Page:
Recovery Stories

Recovery stories

How nostalgia can hurt your recovery

The other day I was snuggled on my couch, attending a Zoom AA meeting (thanks to Covid-19!).

I personally knew most of the people lined up in the little boxes on my screen, and because of the laid-back manner of this particular meeting, the talk became a little chatty.

One member chatted about a funny story from her past – the day she hid bottles in the crawlspace of her house just to come eye-to-eye with a raccoon. 

Most of us couldn’t help but laugh because we have all been there (Well, not the raccoon part, but the hiding bottles in random spots).

Then, out of the blue, one member said, “I miss those days.”

It stunned me, and I barely heard anything else in the meeting. I was worried about her because I knew exactly what she meant: Those days weren’t all that bad.

I, too, have idealized my addictions to the point where I decided I needed to give alcohol another chance –which led to a year and a half more misery in active addiction.

We all have memories of life before recovery, and most of the time, these memories are ones that make us cringe.

I mean, who wants to remember the destruction, the pain, the hell that we lived through?

It’s important to remember this pain at times, as it is a powerful reminder of why we are sober today and how we don’t want to go back there.

However, over time these bad memories may fade. We are happy with our new lives, and when we look at our past, we experience nostalgia.

The good parts totally overshadow the bad parts to the point that we forget about the deadly reality of our addiction.

What is Nostalgia?

Nostalgia is an emotion defined as wistful or excessively sentimental, sometimes abnormal yearning for a return to or of some past period or irrecoverable condition.

Nostalgia occurs when we idealize or romanticize the past: we minimize the bad, magnify the good, and lose sight that the bad was really bad!

What Causes Nostalgia?

There are many reasons why those of us in Recovery can become nostalgic about the past:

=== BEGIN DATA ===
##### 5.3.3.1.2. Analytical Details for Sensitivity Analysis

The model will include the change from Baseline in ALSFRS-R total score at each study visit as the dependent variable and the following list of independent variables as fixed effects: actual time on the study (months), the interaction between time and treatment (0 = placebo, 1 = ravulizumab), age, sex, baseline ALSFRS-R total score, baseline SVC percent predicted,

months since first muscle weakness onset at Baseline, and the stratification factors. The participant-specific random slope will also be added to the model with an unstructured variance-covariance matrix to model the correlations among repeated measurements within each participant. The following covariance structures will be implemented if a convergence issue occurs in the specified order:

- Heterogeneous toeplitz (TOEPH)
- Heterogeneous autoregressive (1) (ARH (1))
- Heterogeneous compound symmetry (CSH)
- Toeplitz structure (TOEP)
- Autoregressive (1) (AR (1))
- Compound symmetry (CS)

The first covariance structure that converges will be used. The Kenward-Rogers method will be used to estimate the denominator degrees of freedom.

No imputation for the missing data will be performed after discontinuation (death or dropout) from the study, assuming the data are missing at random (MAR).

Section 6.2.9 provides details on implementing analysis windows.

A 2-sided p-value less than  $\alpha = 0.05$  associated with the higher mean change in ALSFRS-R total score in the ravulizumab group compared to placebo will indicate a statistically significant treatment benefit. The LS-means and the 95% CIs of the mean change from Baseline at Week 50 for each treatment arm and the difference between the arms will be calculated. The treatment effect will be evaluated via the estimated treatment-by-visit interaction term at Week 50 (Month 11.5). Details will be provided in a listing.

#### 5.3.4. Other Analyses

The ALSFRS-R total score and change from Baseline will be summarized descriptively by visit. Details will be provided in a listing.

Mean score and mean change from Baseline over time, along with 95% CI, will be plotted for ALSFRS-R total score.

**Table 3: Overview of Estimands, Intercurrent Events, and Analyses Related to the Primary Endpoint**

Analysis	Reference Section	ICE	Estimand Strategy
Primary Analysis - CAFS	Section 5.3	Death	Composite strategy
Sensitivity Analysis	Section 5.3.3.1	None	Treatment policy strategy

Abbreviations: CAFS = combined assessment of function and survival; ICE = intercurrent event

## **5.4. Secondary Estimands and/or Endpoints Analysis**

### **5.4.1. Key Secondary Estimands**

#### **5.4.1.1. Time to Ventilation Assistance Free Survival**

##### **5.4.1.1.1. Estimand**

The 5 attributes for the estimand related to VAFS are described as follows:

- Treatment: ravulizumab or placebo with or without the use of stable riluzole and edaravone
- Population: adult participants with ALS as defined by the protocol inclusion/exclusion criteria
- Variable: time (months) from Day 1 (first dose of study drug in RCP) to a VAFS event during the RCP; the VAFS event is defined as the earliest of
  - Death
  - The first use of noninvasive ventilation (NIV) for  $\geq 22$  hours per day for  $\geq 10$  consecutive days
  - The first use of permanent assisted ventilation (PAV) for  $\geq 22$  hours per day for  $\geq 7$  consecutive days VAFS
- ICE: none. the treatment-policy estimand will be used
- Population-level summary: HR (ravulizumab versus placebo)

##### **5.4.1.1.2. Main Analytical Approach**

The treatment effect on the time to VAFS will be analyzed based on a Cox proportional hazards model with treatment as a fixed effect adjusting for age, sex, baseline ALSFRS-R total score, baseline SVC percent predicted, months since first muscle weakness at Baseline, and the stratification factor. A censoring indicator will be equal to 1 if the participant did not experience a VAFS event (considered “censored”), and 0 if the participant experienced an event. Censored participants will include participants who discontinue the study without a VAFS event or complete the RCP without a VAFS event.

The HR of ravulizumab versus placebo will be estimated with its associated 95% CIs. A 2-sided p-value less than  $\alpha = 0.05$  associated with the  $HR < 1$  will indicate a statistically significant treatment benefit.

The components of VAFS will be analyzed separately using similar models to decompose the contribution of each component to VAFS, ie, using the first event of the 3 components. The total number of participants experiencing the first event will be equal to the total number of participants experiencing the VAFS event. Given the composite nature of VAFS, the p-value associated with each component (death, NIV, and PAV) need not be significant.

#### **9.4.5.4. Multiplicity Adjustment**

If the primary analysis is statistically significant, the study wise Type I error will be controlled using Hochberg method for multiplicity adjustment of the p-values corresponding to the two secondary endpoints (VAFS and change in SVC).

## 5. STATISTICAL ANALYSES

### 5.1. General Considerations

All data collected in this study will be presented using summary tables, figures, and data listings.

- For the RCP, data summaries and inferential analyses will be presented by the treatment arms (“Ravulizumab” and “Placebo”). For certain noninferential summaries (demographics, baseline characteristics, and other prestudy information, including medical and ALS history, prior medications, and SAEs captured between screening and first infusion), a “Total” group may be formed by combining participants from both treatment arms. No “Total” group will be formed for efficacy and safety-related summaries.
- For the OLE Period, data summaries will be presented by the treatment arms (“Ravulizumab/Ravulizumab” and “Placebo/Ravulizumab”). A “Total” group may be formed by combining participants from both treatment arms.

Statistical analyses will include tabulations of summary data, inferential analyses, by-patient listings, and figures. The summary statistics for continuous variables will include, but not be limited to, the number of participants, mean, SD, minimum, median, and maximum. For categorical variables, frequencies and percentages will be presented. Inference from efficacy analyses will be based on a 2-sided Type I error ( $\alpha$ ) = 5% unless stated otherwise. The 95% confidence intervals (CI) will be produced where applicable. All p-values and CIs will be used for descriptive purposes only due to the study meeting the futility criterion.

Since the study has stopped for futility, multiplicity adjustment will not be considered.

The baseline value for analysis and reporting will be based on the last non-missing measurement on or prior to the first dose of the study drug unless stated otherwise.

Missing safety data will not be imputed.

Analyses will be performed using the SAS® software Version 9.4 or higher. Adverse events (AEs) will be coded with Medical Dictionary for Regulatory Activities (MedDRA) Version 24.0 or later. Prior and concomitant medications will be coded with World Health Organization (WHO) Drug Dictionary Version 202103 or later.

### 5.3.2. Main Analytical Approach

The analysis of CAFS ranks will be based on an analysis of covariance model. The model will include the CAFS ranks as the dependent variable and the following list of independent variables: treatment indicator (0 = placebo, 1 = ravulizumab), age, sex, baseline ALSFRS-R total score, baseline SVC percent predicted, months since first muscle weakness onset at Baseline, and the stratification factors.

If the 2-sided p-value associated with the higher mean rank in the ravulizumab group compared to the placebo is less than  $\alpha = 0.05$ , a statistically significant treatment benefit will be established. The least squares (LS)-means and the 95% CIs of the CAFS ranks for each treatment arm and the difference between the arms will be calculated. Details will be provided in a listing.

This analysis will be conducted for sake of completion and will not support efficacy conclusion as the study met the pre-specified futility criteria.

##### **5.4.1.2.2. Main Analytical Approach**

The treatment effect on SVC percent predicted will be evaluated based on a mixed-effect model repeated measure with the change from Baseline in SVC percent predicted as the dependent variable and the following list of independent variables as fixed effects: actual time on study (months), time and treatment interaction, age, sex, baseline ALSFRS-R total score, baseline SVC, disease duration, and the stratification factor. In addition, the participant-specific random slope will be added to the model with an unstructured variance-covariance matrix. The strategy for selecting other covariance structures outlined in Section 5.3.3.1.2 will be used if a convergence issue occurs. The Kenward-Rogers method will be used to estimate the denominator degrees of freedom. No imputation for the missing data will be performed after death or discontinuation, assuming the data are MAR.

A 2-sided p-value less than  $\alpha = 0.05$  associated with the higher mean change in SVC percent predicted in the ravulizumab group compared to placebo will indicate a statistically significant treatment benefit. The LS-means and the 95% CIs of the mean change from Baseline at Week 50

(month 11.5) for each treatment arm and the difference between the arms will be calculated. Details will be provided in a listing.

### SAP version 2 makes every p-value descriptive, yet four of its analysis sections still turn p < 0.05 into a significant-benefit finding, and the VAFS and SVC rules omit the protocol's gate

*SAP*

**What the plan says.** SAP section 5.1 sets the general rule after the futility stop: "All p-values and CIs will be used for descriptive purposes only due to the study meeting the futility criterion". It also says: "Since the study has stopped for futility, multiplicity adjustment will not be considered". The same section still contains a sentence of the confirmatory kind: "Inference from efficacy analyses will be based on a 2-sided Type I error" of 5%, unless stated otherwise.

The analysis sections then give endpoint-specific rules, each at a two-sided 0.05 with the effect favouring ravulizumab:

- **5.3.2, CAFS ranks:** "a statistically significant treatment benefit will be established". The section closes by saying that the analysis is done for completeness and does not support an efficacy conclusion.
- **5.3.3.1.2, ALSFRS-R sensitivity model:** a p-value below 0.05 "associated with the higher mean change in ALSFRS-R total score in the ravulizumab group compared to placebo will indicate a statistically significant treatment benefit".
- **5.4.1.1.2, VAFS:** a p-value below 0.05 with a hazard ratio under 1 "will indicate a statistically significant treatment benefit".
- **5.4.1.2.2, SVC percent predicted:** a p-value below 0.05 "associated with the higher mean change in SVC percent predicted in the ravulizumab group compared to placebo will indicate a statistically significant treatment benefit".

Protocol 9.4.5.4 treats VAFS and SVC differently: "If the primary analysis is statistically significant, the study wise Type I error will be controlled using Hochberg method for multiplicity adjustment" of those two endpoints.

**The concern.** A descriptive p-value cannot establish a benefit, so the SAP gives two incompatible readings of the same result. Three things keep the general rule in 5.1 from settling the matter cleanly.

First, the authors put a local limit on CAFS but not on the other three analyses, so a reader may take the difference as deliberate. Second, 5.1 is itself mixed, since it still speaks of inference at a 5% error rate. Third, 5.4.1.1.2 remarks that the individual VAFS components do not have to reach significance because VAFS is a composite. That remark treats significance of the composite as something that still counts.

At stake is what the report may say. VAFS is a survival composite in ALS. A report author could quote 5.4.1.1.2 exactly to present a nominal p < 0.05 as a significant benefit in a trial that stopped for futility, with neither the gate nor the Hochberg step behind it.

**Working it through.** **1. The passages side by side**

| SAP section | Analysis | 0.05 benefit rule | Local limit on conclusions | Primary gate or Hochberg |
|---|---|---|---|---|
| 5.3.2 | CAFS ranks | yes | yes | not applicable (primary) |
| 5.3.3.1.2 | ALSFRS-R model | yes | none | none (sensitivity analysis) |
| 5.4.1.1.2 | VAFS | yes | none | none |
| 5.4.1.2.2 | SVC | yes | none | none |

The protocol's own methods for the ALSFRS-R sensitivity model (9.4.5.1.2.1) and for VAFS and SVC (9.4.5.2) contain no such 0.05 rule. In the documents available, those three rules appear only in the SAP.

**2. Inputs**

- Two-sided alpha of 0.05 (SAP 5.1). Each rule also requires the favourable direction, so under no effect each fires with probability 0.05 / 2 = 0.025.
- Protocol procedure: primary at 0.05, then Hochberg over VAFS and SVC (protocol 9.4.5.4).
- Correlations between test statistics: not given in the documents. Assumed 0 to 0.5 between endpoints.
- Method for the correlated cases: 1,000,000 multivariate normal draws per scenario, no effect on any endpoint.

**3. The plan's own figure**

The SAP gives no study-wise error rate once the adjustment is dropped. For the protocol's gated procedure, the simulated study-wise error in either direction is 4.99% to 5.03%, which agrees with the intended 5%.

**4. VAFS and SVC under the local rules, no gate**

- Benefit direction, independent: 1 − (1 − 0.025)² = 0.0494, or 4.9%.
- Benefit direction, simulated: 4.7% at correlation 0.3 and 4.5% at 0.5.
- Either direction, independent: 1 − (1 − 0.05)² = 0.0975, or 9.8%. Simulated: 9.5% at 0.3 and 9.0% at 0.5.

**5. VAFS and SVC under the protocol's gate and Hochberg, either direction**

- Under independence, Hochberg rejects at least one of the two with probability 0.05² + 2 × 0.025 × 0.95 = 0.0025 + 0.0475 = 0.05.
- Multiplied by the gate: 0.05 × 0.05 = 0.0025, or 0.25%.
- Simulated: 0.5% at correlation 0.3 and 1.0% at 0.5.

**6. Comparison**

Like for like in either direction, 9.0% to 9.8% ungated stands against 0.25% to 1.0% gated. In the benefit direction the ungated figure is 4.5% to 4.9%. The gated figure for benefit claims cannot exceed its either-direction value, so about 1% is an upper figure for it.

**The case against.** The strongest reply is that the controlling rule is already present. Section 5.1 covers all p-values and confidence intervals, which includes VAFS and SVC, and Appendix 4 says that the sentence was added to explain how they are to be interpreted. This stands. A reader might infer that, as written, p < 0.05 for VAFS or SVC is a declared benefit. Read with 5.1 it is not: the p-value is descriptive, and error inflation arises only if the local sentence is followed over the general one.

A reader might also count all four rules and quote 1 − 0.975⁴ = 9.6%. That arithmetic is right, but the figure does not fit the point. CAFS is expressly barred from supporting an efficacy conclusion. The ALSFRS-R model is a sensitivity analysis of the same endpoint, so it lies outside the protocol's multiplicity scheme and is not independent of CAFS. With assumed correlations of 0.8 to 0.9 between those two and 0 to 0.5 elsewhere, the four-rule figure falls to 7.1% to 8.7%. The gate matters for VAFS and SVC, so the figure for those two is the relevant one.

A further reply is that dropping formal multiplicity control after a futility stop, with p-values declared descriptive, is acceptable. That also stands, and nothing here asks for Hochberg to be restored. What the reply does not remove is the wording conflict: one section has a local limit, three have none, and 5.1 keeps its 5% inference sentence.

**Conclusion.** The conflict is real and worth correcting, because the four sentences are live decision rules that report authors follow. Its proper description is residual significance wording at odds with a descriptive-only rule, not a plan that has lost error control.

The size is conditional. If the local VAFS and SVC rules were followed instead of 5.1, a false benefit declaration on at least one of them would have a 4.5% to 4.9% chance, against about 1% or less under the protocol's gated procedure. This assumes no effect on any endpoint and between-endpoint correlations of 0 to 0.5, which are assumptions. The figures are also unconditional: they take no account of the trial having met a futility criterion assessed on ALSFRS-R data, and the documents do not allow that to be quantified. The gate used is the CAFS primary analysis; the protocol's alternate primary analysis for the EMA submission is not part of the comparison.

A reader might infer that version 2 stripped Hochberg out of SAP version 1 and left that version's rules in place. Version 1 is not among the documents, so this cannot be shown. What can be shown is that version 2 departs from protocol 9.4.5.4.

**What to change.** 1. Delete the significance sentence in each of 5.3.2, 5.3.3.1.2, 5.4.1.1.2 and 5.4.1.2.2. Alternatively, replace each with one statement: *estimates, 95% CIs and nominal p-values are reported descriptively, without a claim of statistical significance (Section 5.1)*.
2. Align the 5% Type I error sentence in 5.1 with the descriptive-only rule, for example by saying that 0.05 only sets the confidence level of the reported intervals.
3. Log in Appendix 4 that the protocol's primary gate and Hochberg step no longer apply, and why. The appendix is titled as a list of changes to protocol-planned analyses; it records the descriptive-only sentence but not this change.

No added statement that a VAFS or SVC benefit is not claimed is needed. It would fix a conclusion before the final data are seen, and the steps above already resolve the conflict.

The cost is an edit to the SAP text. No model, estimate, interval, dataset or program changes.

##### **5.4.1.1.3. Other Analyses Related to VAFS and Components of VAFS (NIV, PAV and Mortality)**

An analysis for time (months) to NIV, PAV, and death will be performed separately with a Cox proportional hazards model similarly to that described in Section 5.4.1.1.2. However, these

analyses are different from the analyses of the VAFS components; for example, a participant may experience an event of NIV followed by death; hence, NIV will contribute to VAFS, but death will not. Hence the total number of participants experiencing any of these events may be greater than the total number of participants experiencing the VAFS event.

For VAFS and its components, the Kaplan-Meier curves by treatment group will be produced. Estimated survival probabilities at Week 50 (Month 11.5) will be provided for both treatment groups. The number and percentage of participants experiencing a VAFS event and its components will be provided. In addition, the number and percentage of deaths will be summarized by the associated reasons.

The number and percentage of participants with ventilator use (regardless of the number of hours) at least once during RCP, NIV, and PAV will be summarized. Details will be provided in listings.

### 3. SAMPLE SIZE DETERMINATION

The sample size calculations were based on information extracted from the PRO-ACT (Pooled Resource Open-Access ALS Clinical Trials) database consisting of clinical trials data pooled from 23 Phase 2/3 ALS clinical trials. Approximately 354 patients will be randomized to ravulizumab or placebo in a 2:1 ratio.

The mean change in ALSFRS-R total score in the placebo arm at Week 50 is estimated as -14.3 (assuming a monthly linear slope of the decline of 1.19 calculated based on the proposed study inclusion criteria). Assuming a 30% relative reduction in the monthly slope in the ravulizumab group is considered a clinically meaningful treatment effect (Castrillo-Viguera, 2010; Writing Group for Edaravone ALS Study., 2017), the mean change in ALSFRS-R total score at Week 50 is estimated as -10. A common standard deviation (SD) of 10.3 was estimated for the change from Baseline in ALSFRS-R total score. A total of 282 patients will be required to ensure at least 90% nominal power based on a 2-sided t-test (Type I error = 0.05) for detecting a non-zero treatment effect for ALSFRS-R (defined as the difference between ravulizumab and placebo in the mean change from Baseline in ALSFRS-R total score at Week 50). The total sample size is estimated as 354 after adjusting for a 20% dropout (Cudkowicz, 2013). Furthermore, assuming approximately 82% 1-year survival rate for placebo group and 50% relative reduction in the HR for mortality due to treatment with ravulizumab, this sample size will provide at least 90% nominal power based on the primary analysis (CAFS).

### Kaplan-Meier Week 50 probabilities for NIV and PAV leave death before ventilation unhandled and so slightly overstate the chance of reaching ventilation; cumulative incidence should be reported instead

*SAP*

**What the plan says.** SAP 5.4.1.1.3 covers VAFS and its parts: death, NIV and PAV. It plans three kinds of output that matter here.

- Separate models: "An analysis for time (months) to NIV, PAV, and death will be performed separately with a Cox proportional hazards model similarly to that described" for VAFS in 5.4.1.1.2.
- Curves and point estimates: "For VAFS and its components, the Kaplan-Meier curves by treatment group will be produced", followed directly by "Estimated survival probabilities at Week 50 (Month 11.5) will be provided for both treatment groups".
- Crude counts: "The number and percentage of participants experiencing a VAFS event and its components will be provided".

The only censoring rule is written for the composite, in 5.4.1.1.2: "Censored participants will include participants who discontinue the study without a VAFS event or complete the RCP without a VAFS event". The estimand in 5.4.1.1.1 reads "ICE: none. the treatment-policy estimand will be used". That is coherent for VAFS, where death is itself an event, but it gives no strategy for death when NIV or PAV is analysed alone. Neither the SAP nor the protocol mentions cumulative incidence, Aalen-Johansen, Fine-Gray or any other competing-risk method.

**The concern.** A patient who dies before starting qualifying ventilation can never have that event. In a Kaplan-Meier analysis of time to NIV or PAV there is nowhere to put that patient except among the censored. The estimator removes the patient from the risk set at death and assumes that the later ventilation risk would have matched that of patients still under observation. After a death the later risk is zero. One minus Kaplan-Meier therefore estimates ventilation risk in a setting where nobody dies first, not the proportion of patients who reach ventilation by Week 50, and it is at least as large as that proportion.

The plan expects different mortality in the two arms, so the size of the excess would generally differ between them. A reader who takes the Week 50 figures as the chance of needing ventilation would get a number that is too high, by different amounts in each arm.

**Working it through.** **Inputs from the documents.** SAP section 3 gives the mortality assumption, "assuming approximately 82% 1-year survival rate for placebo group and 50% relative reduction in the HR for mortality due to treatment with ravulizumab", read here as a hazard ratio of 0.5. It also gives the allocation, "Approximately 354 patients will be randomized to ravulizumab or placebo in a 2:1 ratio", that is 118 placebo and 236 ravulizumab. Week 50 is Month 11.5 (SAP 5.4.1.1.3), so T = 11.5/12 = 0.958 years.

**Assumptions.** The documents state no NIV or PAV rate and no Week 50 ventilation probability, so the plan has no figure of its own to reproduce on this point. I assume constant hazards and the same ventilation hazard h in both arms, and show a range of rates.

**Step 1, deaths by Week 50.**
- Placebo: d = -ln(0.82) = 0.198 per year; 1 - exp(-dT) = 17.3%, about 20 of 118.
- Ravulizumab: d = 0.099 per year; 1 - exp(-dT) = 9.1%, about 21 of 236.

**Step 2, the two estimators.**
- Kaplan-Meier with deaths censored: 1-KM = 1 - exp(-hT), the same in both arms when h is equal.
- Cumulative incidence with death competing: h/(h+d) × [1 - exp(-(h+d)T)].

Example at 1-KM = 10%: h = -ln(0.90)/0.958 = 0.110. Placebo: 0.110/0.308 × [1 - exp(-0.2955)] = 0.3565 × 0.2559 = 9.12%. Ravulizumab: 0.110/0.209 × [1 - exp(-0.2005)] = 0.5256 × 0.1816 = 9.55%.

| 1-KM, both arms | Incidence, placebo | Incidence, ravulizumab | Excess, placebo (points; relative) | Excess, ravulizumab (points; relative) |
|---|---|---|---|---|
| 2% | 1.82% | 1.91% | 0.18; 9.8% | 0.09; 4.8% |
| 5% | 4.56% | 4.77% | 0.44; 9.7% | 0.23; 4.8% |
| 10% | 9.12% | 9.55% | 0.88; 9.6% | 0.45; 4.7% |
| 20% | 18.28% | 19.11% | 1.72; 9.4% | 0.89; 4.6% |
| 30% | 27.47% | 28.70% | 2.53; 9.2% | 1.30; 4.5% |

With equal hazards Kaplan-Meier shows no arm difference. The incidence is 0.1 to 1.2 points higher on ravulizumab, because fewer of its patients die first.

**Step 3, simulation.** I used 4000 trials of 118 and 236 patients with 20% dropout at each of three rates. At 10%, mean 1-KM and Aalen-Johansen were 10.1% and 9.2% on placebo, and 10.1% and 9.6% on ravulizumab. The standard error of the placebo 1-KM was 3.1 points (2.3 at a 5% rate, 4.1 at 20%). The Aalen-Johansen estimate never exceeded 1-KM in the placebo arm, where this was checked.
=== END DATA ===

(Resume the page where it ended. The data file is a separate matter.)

• We want to dwell on the positives because it makes the negatives seem less painful.
  • We experience triggers that take us back to the past, for example, old friends or an old song.
  • We may miss friends we used to drink or use with.
  • We may reminisce about a favorite bar or place where we used to hang out.
  • We form our identity based on our past to try to make sense of it.
  • We bond with others by talking about the past.
  • If we are fearful about the present or future, we may look to the past to feel safe.
  • If we are dissatisfied with our current life, we may look to the past for comfort.

We can experience any or several of these causes for nostalgia.

Nostalgia by itself isn’t necessarily negative, but when we focus too much on the past and romanticize it to be something it was not, it can be dangerous for our recovery.

Nostalgia and Recovery Don’t Mix Well

Nostalgia can be dangerous for those recovering from an addiction.

When in recovery, we are taught to focus on the present. This is foreign to many of us, but we try to live in the moments, day-by-day.

However, now that we have worked through a lot of that pain, our lives generally get better!

When we remember the “old days,” the pain from our addictions is often overshadowed by the fun we had, the so-called comfort we felt from our drug of choice, and soon, we romanticize our pasts.